The Oppenheimer-owned Tremont hedge funds group has agreed to pay the liquidator of Bernie Madoff’s estate more than $1 billion in cash, giving swindled investors an extra taste of justice.
Tremont funds will now be allowed to make claims on the Madoff estate of about $3 billion, according to a statement by trustee Irving Picard. Continue reading Hedge Fund Settles with Madoff Trustee
Rupert Murdoch, chairman and CEO of News Corp., and the company’s other directors have been slapped with a lawsuit filed by The
Massachusetts Laborers’ Pension and Annuity Funds of Burlington. The lawsuit states that they are seeking to recover millions of dollars in losses and strengthen corporate governance over alleged mismanagement and breaches of fiduciary duty exposed by the News of the World phone hacking scandal.
The suit accuses Murdoch and the board of “failure to take any action to investigate, control, and limit the fallout from the hacking scandal” that “caused the company to lose billions of dollars in value.” The company’s value dropped $7 billion from July 4, when the scandal first broke, through July 11. Continue reading Another Pension Fund Sues over News Corp. Hacking Scandal
A group of property owners say a Quebec, Canada-based wood siding maker sold them wood shingles that warped and cracked despite extensive warranties, and filed suit in New Jersey federal court last Friday against the company.
Maibec produces siding under the brand names Nantucket Kennebunk and Ben Harbor and distributes its products throughout more than a dozen states. The lead plaintiff in the case, James Vander Veer, claims that Maibec’s eastern white cedar tree shingles break down long before the end of the company’s 50-year warranty against wood decay. When that happens, Vander Veer alleges, Maibec fails to honor its warranty obligations. According to Vander Veer, Maibec is well aware that the shingles fail in a fraction of that time but intentionally conceals that the products deteriorate. Continue reading Maibec Class Action Lawsuit Claims Wood Shingle Siding is Defective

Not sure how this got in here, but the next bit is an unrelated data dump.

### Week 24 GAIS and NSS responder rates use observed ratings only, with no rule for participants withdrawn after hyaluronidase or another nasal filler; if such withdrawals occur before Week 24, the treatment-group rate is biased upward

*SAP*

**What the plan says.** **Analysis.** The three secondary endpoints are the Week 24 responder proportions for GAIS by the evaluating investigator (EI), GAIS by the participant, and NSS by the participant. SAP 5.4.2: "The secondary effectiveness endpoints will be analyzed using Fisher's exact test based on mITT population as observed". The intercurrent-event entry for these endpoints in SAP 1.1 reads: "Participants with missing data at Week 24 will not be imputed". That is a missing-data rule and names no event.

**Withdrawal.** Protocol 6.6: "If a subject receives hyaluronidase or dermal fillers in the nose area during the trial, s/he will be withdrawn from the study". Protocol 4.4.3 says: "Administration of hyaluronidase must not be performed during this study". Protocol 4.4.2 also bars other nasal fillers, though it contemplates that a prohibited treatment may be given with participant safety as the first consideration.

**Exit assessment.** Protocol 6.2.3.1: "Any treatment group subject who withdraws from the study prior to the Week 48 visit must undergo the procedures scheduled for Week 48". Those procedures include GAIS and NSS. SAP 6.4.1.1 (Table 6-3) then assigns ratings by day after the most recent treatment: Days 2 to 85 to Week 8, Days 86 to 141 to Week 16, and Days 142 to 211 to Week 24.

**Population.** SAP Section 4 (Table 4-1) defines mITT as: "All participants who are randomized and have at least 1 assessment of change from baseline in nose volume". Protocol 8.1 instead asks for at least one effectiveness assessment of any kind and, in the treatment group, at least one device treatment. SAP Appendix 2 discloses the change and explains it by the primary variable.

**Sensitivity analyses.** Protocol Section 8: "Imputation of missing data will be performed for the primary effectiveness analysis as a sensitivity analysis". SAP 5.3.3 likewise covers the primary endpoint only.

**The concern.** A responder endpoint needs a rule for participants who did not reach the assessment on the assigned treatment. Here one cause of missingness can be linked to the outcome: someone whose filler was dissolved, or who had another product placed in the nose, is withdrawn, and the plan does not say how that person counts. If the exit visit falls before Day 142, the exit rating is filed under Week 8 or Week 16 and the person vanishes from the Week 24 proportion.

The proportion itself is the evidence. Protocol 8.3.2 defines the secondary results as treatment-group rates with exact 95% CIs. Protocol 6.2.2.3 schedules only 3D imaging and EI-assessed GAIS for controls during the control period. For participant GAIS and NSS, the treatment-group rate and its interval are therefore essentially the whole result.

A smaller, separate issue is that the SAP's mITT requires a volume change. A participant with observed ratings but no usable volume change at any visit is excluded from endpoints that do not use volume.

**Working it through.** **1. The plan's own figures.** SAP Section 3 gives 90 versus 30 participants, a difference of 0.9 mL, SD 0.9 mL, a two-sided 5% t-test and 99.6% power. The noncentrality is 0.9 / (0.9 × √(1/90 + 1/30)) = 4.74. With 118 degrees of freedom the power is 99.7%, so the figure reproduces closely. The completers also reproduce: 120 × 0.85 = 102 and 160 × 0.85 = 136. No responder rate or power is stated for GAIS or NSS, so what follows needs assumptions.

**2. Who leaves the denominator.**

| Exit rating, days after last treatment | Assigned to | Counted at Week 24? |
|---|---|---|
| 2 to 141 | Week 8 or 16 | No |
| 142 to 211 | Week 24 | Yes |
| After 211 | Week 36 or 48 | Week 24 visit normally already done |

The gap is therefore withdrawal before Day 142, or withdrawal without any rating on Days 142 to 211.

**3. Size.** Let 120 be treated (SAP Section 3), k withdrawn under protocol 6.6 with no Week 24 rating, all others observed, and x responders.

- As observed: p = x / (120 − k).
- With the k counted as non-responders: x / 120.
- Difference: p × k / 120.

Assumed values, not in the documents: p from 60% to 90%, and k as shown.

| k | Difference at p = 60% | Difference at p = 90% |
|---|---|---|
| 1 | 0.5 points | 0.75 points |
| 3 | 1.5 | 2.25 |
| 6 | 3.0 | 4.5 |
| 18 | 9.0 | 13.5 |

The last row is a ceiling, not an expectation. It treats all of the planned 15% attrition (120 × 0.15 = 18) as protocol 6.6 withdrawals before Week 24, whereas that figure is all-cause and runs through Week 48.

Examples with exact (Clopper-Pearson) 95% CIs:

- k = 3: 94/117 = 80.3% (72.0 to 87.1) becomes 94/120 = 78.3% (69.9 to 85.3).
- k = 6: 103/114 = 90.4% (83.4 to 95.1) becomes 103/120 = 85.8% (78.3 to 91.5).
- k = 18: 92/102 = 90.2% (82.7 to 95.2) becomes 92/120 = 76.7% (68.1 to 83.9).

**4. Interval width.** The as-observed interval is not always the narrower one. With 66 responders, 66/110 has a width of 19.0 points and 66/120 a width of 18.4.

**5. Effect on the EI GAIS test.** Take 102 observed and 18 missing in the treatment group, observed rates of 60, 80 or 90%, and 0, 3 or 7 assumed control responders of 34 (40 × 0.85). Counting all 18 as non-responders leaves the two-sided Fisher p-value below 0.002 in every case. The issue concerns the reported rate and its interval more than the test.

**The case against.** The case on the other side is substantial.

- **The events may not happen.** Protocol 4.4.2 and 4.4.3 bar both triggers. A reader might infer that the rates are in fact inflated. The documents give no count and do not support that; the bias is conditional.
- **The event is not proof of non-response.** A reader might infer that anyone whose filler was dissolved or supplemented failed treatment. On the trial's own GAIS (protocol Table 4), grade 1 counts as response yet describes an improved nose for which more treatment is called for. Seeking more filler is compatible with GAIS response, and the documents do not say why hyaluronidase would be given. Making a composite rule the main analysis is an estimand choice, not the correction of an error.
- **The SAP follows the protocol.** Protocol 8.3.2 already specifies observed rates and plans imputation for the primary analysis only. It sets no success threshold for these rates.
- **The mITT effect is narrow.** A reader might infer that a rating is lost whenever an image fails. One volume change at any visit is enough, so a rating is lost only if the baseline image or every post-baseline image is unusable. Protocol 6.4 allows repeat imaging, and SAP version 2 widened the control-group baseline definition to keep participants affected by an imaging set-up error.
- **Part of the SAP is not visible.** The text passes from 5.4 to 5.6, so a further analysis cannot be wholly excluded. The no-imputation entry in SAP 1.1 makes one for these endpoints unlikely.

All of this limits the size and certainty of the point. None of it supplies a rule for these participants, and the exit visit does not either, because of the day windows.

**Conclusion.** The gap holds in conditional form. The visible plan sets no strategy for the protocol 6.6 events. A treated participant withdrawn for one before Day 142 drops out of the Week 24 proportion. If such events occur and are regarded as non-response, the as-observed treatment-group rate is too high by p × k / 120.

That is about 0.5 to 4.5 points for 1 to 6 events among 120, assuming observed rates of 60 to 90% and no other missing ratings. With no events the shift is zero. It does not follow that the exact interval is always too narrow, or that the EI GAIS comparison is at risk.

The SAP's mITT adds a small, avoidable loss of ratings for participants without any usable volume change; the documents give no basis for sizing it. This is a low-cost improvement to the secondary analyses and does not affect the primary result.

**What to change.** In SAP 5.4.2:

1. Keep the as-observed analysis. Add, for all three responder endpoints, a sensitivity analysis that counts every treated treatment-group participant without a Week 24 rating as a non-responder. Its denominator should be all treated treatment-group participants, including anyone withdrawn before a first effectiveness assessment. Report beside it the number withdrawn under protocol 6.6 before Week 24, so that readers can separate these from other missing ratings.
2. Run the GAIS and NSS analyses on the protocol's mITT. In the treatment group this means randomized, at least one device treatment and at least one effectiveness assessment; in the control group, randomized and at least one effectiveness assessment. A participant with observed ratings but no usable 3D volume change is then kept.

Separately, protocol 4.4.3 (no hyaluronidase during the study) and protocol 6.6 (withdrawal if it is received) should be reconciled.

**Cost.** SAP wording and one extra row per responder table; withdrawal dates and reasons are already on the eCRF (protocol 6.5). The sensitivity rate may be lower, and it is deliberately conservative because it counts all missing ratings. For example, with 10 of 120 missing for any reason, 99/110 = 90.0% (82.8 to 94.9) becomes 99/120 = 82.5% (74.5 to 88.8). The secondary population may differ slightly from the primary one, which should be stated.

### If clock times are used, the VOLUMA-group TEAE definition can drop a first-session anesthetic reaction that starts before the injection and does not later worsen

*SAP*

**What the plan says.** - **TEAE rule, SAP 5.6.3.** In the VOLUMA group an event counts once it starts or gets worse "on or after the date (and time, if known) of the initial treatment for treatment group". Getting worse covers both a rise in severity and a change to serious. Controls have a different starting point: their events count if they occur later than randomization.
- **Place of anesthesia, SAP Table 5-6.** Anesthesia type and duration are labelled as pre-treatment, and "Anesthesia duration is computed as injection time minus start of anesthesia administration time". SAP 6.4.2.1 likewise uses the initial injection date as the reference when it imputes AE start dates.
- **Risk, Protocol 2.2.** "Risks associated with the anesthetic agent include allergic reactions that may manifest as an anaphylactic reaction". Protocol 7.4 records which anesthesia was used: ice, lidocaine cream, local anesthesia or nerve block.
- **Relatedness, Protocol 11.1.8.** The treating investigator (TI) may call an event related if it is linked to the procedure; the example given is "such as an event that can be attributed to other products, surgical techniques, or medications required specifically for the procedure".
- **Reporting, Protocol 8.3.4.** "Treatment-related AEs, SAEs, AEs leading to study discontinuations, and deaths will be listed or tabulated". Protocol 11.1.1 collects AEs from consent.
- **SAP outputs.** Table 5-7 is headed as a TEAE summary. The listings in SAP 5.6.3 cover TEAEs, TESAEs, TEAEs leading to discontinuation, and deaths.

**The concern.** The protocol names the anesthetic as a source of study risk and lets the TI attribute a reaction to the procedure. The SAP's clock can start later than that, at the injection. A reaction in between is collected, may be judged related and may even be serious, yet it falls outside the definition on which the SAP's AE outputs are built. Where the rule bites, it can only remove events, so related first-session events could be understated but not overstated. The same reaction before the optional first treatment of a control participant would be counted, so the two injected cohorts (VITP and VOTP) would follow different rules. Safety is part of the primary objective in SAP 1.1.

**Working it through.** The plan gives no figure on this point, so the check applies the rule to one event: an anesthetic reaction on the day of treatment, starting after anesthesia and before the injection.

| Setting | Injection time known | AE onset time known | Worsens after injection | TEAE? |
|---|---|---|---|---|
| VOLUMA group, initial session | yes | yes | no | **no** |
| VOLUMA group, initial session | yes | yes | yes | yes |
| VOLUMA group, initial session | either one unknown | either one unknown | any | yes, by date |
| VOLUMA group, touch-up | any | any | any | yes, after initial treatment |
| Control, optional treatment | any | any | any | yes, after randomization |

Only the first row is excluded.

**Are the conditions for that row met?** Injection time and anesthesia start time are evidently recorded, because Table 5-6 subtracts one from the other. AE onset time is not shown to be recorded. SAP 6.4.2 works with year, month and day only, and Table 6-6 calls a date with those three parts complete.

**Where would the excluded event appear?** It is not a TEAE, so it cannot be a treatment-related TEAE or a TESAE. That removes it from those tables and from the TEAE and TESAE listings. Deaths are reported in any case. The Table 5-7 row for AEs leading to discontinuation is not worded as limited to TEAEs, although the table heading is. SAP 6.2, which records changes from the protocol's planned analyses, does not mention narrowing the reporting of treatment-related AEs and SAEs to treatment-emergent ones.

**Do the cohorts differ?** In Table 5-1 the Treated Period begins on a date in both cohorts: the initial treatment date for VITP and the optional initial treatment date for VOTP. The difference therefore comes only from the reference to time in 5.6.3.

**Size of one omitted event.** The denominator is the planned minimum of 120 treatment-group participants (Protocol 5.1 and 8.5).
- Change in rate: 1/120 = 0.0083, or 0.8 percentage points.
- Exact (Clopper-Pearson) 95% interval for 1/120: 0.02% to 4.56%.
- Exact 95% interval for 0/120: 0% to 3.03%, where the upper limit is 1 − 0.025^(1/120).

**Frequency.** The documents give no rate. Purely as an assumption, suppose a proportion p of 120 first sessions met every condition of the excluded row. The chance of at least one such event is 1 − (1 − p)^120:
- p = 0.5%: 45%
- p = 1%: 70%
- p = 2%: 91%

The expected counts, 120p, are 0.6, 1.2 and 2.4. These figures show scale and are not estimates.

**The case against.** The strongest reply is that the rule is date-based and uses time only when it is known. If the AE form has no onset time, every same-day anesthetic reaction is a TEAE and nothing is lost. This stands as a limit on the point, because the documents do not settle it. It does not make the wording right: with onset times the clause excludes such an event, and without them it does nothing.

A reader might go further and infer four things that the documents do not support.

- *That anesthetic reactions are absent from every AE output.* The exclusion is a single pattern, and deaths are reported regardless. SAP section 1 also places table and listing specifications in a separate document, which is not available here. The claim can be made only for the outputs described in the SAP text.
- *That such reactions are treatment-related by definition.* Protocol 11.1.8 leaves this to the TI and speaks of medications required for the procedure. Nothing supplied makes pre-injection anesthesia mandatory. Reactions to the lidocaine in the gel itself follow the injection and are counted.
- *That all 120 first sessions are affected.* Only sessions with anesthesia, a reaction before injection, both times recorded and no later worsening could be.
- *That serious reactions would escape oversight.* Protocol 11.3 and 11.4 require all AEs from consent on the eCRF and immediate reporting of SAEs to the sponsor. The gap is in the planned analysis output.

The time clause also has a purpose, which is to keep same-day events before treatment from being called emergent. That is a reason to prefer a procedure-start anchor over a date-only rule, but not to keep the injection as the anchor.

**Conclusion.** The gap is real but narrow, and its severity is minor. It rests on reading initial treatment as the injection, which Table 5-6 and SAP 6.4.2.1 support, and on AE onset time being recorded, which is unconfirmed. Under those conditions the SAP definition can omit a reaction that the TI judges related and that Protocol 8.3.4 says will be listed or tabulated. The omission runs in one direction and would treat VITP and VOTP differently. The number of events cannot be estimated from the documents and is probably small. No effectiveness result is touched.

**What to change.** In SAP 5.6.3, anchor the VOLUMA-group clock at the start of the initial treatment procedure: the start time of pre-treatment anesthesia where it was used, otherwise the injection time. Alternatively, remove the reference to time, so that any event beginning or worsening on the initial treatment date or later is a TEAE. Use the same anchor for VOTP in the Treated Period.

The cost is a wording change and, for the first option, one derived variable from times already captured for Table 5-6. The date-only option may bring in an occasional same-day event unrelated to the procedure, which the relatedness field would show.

A whistleblower claims a California-based drug-testing firm has been defrauding the government for millions of dollars since it first opened.
According to a report at MainJustice.com, a whistleblower lawsuit has been filed against Millenium Laboratories, accusing it of operating a scheme in which physicians claim they use the company’s urinalysis up to 20 times per day when they only use it once. Continue reading Drug testing firm defrauded government programs for millions
A class-action lawsuit has been filed against CitiMortgage for illegally foreclosing on thousands of military families‘ homes while the soldiers served active duty.
According to a CourthouseNews.com report, the lawsuit was filed by U.S. Army Sgt. Jorge Rodriguez, who says Citi began foreclosure proceedings on him while he was serving active duty and in a situation that prevented him with contacting “the outside world.”
Rodriguez filed the lawsuit on behalf of what he and his attorney believes are thousands of military families who’ve either lost their home or faced foreclosure drama as a result of illegal and false filings by CitiMortgage.